Google is the Internet
Imagining the Google future, here's scenario 2 (circa 2015): Free Wi-Fi, a faster version of the Web, the Gbrowser, and the Cube transform the technology landscape and our language.
It's been a long time since "Google" referred solely to a company in Silicon Valley. Its lawyers were battling use of the verb "to google" as early as 2003.1 But during the past decade, especially among the generation born after the millennium, the word has become interchangeable with "Internet," "computer," and "phone call." As in "Did you see that movie on google?," "Mind if I borrow your google?," and "Give me a google later in the week." This is no mere linguistic sloth. For most daily purposes, Google has become the technology platform, the communications network, and the Internet itself.
The ubiquitous GoogleNet,2 which blankets every major urban center in the world with free wireless access, cell-phone service, and targeted local advertising (starting with the successful San Francisco experiment of 2007), is only the most visible tip of the iceberg. Since the early 2000s, Google was buying up thousands of miles of previously unused fiber-optic cables -- so-called dark fiber. Then it began building myriad server farms, sending out billions of crawlers (automated programs that constantly browse the Web), and storing a fresh cache of all searchable information on the Web regularly -- first every week, then every day, now every minute.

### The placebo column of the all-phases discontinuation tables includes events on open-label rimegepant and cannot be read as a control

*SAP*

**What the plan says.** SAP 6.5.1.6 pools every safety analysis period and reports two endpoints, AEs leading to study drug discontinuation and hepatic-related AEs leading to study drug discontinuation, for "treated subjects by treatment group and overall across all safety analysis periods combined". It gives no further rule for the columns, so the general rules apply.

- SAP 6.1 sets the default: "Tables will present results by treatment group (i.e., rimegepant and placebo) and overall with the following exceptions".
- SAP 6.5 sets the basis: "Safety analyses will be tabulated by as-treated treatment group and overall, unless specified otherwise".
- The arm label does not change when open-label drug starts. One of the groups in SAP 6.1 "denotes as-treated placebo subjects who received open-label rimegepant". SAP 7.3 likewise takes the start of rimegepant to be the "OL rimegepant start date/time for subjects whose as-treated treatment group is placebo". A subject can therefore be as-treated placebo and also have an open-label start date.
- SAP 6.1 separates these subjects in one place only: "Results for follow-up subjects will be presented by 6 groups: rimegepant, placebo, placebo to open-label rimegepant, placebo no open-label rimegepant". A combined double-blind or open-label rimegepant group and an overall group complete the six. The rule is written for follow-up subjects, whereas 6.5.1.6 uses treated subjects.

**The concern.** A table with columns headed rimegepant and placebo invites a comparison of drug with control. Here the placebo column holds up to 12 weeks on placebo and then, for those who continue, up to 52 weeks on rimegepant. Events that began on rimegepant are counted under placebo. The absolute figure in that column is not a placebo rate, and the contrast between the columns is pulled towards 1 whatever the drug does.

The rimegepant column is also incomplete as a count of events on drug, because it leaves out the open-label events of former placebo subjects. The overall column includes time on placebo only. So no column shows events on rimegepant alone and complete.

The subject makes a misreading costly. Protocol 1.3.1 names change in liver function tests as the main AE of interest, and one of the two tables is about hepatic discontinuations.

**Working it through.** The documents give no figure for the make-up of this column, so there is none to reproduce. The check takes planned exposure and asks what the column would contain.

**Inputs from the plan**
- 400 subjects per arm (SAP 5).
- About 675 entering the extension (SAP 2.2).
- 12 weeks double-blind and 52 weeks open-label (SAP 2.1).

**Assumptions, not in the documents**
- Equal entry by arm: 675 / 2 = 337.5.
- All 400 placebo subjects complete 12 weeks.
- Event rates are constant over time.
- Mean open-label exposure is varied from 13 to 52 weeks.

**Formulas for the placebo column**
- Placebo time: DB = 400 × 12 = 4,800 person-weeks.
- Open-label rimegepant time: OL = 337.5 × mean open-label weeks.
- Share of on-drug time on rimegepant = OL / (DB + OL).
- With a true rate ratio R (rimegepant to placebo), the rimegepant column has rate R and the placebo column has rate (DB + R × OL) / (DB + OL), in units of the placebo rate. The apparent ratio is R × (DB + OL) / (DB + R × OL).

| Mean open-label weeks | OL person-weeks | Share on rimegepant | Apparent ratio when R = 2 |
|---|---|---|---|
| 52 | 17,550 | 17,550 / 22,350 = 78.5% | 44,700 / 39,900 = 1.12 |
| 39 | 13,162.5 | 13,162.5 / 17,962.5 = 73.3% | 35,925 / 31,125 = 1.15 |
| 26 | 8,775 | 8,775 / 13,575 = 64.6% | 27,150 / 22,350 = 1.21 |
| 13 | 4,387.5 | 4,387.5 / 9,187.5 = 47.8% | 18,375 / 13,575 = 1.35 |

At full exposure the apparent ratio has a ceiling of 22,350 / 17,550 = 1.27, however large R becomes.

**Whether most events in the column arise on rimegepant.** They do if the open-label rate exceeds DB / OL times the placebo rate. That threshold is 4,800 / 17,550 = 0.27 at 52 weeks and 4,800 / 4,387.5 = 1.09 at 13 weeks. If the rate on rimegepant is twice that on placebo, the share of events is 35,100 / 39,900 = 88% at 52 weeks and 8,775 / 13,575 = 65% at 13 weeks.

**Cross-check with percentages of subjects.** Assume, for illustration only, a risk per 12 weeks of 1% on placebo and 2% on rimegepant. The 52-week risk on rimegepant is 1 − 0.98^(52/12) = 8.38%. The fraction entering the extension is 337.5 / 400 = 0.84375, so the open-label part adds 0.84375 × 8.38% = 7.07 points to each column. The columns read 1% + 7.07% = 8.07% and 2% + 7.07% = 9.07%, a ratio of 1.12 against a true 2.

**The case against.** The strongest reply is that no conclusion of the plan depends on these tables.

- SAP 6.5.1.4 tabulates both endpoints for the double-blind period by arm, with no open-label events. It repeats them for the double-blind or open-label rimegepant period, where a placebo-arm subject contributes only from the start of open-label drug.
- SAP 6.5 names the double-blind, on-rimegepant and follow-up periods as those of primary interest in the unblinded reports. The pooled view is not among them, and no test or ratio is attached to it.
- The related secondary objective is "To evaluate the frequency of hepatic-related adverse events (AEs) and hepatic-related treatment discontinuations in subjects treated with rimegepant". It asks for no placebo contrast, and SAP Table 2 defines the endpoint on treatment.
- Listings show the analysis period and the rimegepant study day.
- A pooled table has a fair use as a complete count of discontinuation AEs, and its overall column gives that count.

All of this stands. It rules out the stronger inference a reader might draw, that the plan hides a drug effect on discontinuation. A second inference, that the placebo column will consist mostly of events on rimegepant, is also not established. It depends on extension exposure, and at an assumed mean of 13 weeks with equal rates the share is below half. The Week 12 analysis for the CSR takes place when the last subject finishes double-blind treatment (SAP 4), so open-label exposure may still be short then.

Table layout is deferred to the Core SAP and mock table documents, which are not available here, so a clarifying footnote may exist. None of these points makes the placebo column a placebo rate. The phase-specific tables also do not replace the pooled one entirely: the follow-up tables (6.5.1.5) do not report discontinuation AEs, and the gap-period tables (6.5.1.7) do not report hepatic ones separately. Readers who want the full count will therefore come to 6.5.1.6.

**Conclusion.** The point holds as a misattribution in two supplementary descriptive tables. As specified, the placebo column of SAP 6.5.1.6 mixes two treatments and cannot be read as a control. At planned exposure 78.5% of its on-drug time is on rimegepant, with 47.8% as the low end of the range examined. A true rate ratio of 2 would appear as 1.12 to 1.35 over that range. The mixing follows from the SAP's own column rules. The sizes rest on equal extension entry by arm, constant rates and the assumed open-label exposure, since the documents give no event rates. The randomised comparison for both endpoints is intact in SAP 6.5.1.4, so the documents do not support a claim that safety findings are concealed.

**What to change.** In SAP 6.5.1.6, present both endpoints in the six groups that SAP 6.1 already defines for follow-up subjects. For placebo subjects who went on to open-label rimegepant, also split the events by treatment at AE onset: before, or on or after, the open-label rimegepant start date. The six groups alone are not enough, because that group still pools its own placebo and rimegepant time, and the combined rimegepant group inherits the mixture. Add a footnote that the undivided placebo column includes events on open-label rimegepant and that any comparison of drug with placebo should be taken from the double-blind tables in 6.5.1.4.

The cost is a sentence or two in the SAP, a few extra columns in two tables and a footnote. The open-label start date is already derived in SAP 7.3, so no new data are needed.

The upshot was that it became far faster and easier to use Google's copy of the Web than the slowpoke Web itself. That's why Gbrowser, launched in 2008 (though the domain name was registered in 2004), took off: It had priority access to Google's version of the Web, unlike Microsoft's long-defunct Internet Explorer. Gbrowser also had scads of useful new features, like a commission-free micropayment system that superseded PayPal and (in conjunction with the virtual stores on Google Base) eventually drove once-powerful auction site eBay to the edge of bankruptcy.
But the real genius of Gbrowser was to make the operating system irrelevant.3 Few people know or care today whether their computers run on Windows, Linux, or the Mac OS. It's simply part of the plumbing. Gbrowser handles just about everything you use a computer for, especially since Google adopted the Linux-based OpenOffice software and bundled it. The Justice Department's investigation into whether this made Google an illegal monopoly closed five years ago; it might have made more headway had the charges not been brought by Microsoft.
Besides, few consumers are complaining. Nobody who remembers the horrific customer service and roaming charges of the old telecoms wants to give up their Google phone. And 2010's Google Cube4 -- a tiny server that was distributed as freely and as widely as those CDs that AOL used to give away -- became the one indispensable item in every home, running the TV, stereo, thermostat, and, for less adventurous cooks, even the oven. Among the younger generation, that has given rise to yet another new phrase: Did you google dinner yet?
Footnotes: 1) "To Google or Not to Google?," by Jason Kottke, kottke.org, Feb 26, 2003. 2) "Free Wi-Fi? Get Ready for GoogleNet," by Om Malik, Business 2.0, September 2005. 3) "The Google Browser," kottke.org, Aug. 24, 2004. 4) "The Google Box: Taking Over the World Four Ounces at a Time," by Robert X. Cringely, pbs.org/cringely/archive, Nov. 24, 2005.
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